shop talk: the way we use images

Rohan Quinby is a writer, editor, and photographer currently living in Nashville, Tennessee. He is the author of Time and the Suburbs, forthcoming on Arbeiter Ring Press. He is the photography editor of carte blanche.

Where are we? Speaking for myself, I am wandering underneath a complex of decaying overpasses in Memphis, Tennessee. I am taking photographs with an old Yashica Medium Format camera, and metering the light with my iPod Touch. When I get home, I’ll take my negatives to my local lab, and when they’re done, I’ll scan them and put them up on my website or on Flickr.

I’ll admit to you that I am old enough to have begun taking photographs before the digital camera really existed. But I am young enough that I left my old film cameras untended in the closet when the price and convenience of digital photography overwhelmed my love of chemistry. Look, you don’t know me but let me tell you, I have never been an early adopter.

Can I say this now? There was something about the ludicrous colours and saturation of the early digital images that overwhelmed my critical judgment. The fuchsia reds and impossible blues I saw on my first colour monitor were not simply the reproduction of a scene; they were an announcement that film was dead. And me? I was part of the futuristic network mob helping to kill it, or at least, letting it die. Another thing about me: despite appearances to the contrary, I am a desperate conformist.

But film hasn’t given up. Instead, in peculiar ways, film has worked its way back into the network of billions of images that we share on a daily basis. And what is more curious is this: a large number of digital photographers have rejected the hyper-real pretensions of the early medium in favour of filters and effects that mimic the aberrations and limits of film photography.

From Photoshop to the iPhone, huge numbers of digital images are now processed so that they look less like the crisp digital pictures that a high-end camera is capable of producing, and more like the analog images we imagine they could be. Of course, there are many in the traditional film community who complain that this push-button nostalgia is a poor substitute for the complex chemical processes that lie beneath the classical photograph. But I think they may be missing the point, and for two, interconnected reasons.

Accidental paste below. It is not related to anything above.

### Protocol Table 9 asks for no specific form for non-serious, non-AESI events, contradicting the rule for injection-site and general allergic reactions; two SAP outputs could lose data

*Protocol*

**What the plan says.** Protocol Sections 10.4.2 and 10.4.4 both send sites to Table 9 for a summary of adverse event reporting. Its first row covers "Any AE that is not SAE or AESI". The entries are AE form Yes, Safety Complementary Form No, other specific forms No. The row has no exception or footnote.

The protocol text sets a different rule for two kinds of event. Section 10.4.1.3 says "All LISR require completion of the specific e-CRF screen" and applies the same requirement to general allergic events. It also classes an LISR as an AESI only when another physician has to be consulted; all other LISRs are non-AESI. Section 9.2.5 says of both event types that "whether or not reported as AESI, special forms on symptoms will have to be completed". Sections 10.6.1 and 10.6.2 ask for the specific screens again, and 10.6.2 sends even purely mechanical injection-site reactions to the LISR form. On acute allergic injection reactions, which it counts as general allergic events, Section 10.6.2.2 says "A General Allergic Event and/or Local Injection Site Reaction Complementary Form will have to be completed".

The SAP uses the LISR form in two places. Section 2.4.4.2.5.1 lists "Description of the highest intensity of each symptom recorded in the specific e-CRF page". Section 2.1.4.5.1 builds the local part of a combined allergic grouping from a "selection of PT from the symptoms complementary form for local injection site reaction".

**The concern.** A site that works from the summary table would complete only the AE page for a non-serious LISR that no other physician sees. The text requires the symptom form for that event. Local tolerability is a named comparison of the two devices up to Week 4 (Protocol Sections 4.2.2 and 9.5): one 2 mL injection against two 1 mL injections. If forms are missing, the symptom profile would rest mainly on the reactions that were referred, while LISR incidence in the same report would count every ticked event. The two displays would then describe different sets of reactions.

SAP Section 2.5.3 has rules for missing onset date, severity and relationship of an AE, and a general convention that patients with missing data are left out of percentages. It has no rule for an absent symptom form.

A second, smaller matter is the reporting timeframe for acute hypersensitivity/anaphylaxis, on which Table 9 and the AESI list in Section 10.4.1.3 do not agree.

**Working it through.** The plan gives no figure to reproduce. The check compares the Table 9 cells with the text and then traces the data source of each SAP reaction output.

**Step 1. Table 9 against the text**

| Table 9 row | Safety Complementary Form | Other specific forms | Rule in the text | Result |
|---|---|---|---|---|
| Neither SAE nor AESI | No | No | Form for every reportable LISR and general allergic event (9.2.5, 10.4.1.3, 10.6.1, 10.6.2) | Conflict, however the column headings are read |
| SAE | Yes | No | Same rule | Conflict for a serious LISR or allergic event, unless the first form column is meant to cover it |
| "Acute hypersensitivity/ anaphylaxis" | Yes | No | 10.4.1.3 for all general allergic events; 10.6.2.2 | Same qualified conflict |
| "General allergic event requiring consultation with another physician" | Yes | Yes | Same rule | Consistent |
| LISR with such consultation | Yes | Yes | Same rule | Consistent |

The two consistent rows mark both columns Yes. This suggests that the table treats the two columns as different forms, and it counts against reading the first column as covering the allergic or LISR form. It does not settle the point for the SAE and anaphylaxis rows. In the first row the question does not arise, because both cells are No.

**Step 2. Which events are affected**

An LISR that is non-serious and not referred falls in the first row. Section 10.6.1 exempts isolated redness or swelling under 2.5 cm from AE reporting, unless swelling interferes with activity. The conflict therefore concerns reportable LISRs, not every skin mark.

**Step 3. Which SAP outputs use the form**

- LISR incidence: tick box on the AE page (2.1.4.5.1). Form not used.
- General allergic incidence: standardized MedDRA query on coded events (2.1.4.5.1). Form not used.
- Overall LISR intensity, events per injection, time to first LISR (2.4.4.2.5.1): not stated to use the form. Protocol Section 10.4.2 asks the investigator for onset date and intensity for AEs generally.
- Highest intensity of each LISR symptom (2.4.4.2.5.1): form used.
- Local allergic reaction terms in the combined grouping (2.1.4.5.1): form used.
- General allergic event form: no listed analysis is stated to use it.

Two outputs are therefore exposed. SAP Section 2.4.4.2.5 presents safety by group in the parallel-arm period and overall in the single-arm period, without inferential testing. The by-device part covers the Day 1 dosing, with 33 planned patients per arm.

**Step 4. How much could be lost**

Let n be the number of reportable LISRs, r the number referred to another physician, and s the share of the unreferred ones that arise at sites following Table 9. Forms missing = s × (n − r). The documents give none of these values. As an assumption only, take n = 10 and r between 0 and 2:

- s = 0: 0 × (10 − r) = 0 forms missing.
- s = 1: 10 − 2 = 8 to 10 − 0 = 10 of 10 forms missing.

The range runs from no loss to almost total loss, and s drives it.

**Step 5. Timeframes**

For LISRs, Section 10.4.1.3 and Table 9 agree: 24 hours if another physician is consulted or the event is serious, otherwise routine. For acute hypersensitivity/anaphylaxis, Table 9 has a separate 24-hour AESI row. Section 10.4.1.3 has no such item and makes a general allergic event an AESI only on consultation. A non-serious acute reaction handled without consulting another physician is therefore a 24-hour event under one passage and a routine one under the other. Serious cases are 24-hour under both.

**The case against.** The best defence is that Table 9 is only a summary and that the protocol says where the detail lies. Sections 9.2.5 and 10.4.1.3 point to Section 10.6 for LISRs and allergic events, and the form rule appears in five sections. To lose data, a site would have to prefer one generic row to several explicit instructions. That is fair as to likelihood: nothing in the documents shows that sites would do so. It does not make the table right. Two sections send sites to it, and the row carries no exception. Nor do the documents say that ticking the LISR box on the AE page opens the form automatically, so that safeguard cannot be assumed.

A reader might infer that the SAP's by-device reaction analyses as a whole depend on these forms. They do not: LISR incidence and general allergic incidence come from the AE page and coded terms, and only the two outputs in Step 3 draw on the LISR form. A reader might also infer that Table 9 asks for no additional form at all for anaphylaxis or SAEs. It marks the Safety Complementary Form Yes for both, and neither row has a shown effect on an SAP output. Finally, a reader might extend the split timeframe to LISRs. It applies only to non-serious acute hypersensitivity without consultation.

First, I think there is something exciting about the way in which millions of people rejected the early ideological presuppositions of the digital image. Remember that just like early film photography, this technology was commercialized by technicians who placed the medium’s capacity to reproduce reality above everything else. But the more time elapses, the less we seem to pay attention to any medium’s claims to verisimilitude.

Here is the second point, and it brings us back to me, or us, really. I switched to digital when I moved far away from home, and I wanted to have a way of sharing images with friends and family. By the late 1990s, the internet had penetrated far enough so that I could do this with most, if not all the people that I knew. Despite the insufficiencies of the digital medium, the emergence of the network society had pushed film to the margins. But it was not pushed to margins because it was less capable of reproducing reality, instead, I think it was because the physical photographic print was not easy to digitize and share.

The mass availability of scanning technology that is easily linked to the internet has made digitizing film photography much simpler than in the past. And, complex digital filters have given millions of users the ability to manipulate images in all sorts of ways, taking us well beyond the simple reproduction of reality. The saturation and reach of the internet means that we can not only transform our pictures, but share them with others. We are in a strange and wonderful world of hybridity, where material processes combine with immaterial networks. In this world, the either/or of film against digital makes little sense.